We talk with the children's book author about writing for kids

By Diana Prufer
Updated May 13, 1994 at 04:00 AM EDT

Children’s book authors no longer shy from today’s difficult topics. But Mirra Ginsburg continues to draw her inspiration from a gentler past. The author of The King Who Tried to Fry an Egg on His Head bases many of her books on stories she heard growing up in Russia. Kids Extra talked to Ginsburg about her work.

Q: Why have you decided not to write about current issues?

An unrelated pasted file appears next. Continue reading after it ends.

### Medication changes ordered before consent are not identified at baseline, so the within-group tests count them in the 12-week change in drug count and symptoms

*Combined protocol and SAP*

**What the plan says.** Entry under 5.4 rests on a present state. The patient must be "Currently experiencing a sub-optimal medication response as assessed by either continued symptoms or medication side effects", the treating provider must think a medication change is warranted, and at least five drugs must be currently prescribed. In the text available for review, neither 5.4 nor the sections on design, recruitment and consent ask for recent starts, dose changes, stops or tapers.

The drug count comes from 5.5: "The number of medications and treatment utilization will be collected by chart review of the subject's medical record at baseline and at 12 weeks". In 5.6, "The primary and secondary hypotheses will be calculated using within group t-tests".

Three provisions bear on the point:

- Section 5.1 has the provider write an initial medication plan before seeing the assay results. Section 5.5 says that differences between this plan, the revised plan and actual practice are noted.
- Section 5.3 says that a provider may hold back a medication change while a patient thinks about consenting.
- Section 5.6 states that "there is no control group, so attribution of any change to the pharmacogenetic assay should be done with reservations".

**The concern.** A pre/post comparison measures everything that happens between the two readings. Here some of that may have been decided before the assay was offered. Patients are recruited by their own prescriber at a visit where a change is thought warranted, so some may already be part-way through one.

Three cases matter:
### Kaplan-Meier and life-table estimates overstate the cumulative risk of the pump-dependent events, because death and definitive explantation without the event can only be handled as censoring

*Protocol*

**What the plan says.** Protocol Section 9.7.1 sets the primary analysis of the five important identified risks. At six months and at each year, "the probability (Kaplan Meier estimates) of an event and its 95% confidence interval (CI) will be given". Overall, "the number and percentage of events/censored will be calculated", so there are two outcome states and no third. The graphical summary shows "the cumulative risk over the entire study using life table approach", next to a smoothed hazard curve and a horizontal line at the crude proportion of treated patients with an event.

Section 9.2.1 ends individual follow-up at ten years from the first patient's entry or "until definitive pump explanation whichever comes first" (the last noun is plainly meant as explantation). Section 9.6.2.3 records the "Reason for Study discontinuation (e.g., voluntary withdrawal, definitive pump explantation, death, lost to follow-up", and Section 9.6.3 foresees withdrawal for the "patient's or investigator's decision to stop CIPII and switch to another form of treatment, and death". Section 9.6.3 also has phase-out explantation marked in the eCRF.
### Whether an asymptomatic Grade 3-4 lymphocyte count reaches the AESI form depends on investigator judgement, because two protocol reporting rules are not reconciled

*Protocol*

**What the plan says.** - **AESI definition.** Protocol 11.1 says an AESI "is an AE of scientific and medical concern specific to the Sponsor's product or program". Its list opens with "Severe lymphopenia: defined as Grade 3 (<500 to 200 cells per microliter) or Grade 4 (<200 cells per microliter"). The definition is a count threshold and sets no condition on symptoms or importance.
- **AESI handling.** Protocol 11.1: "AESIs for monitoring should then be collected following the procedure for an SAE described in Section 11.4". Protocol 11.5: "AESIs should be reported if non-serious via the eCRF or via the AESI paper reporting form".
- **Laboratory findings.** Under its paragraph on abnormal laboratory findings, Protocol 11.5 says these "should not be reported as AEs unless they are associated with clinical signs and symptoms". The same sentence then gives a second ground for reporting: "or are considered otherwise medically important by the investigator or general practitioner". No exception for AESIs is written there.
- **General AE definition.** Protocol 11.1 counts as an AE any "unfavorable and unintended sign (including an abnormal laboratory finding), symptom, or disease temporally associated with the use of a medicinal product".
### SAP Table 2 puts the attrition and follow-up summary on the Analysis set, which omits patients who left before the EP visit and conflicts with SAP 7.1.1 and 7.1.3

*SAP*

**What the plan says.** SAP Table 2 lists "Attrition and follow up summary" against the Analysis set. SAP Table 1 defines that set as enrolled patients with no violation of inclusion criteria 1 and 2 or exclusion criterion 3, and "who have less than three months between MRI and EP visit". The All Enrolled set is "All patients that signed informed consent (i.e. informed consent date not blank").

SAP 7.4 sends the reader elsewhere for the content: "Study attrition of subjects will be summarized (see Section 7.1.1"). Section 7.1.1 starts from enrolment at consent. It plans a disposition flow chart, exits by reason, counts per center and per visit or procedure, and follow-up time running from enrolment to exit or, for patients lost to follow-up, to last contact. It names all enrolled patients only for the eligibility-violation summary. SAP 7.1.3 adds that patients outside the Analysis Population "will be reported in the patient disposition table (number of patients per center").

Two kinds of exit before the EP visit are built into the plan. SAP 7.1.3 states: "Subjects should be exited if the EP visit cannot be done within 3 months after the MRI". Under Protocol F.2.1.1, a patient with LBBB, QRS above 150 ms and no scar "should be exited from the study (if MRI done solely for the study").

A: I feel that children are overburdened with adult problems. I never deal with topical issues -I don’t write to teach.

Q: How have you managed to stay in touch with the passions of small children?
A: I am all the ages that I have ever been up to this moment, so when I write, it’s truly as a child. I feel that a writer for children must be a child herself-it’s a natural, spontaneous, innate condition.

Q: How do you think kids have changed since you were a child?
A: They haven’t. Children are children at all times and in all countries. There’s so much emphasis today on information, on facts, instead of wisdom. But children remain responsive (above all to simple things): to joy and sorrow, to wit and foolishness.